Owen S. Parrette, M.D., in Why I Don’t Eat Meat, p. 13, says that when he was a medical student, the class was given glass test tubes to be used for growing bacteria that are present in human diseases such as typhoid, staphylocci, and bubonic plague. “The professor had us make up some beef tea, pour a little into each test tube, and place a cotton cork on top. We sterilized the tubes and later inoculated them with these dangerous bacteria. The germs all thrived on the beef tea. It was a perfect medium for them.”
Carrington also says (p. 109), “Meat-eating is the more or less direct cause of various diseases.” The tapeworm embryos are carried by beef, pork and fish. The deadly trichina parasite is found mainly in pork, but also in fish, fowl and other meats. Trichinosis closely resembles cerebro-spinal meningitis. Tuberculosis has been communicated from cattle, typhoid fever from oysters. Epilepsy has been traced to meat-eating.
Twenty-six diseases, including salmonellosis, staphylococcus and psittacosis, are known to be common to both man and poultry. (Meat on the Menu…, Woolsey, p. 27.)
Since little or no progress has been made in eradicating these dangers, the only people who are immune are those who never eat meat. Authorities recognize that the basic problem is with the nature of the product itself. The National Academy of Science reports, “Reluctantly, we are forced to recognize the infeasibility of eradicating salmonellosis at this time.” (“An evaluation of the Salmonella Problem,” National Academy of Sciences, Washington, D.C., 1969)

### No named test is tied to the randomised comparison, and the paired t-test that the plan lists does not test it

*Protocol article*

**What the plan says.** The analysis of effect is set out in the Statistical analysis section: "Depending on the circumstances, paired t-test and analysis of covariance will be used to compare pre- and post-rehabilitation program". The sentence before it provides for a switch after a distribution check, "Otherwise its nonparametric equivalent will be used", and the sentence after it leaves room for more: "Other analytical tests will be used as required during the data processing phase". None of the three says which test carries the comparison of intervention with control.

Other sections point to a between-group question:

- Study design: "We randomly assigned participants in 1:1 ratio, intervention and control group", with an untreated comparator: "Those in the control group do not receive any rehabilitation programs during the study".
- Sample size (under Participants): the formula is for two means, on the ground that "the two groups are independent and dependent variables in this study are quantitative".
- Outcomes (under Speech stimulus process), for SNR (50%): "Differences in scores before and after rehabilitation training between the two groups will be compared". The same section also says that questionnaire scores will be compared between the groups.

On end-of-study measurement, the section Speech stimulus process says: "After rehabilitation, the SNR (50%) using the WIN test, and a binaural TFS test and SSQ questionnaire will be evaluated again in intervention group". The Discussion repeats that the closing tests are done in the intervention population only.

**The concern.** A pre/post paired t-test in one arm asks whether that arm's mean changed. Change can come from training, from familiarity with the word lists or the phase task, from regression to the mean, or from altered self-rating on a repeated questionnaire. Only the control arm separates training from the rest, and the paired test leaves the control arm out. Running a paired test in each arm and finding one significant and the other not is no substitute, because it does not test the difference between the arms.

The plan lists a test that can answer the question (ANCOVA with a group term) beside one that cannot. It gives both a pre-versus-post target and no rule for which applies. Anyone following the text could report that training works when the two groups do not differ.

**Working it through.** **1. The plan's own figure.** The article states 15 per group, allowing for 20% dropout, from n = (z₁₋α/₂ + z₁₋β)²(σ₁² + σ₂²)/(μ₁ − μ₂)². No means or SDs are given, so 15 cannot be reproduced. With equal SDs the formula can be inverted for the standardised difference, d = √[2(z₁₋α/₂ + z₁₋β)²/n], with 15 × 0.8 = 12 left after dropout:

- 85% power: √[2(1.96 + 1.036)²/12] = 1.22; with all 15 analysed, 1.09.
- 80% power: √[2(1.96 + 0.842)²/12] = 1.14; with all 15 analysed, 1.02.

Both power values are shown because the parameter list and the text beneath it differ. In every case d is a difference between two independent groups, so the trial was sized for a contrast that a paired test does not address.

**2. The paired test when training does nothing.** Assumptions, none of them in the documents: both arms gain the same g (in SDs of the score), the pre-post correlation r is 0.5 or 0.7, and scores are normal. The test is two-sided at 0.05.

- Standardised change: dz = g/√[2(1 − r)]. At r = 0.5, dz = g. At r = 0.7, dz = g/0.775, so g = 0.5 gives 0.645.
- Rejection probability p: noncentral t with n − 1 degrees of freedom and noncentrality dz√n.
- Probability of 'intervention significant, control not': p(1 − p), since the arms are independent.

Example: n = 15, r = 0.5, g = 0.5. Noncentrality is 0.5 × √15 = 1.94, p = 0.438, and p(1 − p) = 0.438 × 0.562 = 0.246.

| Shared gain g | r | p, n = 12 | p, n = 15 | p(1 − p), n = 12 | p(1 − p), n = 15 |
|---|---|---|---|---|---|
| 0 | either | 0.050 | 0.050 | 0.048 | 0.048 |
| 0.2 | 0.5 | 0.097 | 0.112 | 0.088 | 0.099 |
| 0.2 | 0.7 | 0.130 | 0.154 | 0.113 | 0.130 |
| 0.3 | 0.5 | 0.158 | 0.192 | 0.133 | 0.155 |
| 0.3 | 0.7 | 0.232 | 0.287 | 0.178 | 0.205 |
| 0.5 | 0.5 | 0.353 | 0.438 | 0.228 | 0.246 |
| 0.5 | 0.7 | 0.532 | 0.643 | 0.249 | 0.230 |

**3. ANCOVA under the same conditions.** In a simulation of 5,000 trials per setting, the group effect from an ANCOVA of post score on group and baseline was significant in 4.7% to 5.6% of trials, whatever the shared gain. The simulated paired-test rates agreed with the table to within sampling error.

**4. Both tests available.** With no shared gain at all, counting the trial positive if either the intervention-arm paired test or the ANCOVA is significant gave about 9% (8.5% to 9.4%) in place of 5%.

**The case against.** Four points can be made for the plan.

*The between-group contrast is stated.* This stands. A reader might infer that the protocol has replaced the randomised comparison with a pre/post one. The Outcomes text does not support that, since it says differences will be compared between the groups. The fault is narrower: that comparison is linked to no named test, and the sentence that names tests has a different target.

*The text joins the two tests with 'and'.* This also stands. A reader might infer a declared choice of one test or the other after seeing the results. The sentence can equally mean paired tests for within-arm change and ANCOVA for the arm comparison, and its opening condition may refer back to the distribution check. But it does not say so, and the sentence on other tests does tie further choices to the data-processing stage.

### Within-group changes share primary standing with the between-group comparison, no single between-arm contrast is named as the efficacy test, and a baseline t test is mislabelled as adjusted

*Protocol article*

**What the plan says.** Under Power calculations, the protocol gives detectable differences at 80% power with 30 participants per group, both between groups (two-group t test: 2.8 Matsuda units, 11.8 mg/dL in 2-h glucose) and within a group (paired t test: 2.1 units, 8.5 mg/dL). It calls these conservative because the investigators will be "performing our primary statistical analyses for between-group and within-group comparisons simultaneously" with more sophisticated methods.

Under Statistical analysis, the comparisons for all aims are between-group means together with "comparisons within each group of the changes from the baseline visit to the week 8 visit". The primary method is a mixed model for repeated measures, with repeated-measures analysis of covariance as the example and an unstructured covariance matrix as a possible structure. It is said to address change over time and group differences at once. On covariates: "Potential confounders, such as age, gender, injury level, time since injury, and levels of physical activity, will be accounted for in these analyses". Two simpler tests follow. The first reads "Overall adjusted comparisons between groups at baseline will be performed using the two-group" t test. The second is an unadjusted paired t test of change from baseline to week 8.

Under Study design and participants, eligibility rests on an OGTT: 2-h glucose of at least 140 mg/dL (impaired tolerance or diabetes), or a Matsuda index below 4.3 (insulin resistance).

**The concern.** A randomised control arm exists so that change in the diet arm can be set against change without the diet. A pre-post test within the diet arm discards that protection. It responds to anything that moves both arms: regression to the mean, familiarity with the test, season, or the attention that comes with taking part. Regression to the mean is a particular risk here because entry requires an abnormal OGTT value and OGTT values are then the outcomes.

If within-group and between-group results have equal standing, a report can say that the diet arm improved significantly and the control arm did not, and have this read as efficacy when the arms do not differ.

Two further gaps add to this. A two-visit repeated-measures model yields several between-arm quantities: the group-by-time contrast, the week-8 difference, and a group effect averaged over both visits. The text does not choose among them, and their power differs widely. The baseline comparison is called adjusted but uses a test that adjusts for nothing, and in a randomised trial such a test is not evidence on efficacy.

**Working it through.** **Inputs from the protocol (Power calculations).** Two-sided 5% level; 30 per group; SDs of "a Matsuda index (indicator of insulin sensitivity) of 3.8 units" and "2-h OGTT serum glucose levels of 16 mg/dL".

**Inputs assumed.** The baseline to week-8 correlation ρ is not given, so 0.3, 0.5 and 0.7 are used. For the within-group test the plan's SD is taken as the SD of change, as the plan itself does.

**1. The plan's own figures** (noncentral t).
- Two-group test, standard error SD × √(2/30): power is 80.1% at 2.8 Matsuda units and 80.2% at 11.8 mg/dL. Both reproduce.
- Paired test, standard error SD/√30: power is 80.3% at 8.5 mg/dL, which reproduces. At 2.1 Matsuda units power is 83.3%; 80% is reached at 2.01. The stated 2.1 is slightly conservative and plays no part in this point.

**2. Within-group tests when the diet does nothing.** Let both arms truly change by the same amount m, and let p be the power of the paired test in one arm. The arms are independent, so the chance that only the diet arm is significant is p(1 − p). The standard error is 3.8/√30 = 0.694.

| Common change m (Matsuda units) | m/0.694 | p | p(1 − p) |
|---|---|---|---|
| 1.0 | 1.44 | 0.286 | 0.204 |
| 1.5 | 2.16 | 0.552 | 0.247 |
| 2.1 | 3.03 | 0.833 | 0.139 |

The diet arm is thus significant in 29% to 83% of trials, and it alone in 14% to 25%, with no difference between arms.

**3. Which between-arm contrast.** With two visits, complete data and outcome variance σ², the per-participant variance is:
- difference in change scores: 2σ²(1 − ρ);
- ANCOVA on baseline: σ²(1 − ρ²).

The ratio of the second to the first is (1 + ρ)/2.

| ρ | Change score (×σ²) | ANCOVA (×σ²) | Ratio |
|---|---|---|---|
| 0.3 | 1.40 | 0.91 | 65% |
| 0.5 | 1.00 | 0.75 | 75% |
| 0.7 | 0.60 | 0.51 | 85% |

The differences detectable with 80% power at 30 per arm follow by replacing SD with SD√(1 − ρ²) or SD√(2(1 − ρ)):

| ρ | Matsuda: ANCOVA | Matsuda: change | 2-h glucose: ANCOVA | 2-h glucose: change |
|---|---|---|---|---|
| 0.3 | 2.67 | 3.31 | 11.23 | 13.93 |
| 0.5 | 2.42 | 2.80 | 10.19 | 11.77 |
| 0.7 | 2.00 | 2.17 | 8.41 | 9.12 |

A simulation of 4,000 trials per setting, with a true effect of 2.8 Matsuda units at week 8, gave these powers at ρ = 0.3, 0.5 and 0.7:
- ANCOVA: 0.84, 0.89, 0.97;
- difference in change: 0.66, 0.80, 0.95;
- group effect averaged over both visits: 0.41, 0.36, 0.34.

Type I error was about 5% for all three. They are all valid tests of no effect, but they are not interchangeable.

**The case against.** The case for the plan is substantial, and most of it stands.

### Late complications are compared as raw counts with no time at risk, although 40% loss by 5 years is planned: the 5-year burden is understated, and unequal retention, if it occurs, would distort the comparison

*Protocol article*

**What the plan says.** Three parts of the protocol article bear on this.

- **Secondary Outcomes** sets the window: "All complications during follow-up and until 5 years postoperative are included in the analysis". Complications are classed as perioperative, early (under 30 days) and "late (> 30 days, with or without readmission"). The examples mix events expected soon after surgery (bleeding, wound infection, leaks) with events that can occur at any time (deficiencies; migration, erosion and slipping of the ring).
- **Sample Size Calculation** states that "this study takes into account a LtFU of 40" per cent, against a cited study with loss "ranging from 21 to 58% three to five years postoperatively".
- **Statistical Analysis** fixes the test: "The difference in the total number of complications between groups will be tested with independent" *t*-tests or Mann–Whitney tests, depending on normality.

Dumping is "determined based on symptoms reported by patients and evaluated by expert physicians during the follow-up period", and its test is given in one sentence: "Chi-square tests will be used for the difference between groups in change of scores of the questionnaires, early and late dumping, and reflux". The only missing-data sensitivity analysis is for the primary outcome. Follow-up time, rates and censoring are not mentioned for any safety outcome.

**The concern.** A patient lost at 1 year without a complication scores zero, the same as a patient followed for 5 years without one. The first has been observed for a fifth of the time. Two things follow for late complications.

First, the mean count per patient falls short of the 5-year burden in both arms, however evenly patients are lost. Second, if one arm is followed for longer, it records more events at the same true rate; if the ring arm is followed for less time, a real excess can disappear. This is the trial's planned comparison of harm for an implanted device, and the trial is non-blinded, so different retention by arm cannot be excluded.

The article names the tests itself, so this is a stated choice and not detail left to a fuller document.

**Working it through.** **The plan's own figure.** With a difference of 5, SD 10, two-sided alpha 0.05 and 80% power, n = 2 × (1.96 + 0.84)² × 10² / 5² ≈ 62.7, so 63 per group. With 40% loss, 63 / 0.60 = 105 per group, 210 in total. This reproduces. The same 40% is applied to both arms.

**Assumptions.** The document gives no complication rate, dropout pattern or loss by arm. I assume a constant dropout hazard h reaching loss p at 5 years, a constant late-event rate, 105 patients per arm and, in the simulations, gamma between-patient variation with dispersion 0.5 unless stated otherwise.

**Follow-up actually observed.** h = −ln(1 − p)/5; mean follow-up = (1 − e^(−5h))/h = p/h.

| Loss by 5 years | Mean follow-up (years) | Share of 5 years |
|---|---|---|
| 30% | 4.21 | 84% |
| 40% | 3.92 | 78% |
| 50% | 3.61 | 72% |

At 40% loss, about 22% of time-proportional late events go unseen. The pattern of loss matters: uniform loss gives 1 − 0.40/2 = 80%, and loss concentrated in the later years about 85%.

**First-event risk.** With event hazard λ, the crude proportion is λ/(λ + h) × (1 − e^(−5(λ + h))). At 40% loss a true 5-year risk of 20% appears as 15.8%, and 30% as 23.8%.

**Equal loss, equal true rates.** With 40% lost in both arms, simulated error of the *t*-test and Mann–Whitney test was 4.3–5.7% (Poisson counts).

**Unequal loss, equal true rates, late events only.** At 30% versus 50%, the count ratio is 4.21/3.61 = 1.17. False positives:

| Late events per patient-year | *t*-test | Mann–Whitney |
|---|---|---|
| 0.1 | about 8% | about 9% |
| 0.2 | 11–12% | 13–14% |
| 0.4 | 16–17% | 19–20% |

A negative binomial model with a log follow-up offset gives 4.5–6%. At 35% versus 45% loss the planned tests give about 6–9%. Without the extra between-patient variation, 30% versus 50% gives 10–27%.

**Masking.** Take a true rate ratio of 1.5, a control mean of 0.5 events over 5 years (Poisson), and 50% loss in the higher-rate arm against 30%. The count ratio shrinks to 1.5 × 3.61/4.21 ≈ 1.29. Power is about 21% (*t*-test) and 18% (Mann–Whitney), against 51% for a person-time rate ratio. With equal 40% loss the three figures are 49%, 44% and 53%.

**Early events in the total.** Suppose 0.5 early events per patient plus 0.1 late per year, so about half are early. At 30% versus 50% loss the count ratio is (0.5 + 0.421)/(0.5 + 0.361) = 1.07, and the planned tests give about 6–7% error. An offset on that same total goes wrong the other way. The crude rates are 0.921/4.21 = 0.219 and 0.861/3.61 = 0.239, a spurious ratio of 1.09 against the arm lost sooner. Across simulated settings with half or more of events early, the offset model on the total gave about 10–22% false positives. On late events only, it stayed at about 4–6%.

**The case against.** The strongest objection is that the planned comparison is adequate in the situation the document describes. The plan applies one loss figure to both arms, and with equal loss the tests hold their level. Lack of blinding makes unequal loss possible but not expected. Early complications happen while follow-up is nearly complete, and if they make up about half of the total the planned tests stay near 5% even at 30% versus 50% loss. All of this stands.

The late Dr. John Harvey Kellogg said, when he sat down to his vegetarian meal, “It is nice to eat a meal and not have to worry about what your food may have died from.”
3.4 Meat-Eating Predisposes to Disease
In addition to directly causing certain diseases, meat-eating also predisposes the body to disease. In pestilences of any character, meat-eaters are the chief sufferers. Wounds heal far more rapidly in vegetarian soldiers. Carnivores are far more subject to blood poisoning than are vegetarians. Vegetarians survive major operations more frequently than meat-eaters. (Carrington, pp. 111-112).
John A. Scharffenberg, M.D., in Problems with Meat says, “Meat is a major factor in the leading causes of death in the United States, and probably in similarly affluent societies. In fact, next to tobacco and alcohol, meat is the greatest single cause of mortality in the United States.” He makes this statement on p. 101 of his well-documented book, in summarizing “the formidable and persuasive scientific evidence we now have.” He marshals this scientific evidence of the disease potential of meat and the relationship of meat to these specific problems: atherosclerosis, cancer, decrease in longevity or life expectancy, kidney disorders, osteoporosis, salmonellosis, and trichinosis. He quotes an editorial statement in the Journal of the American Medical Association: “A vegetarian diet can prevent 97% of our coronary occlusions.” (Editor: Diet and Stress in Vascular Disease, JAMA, 76:134-35, 1961).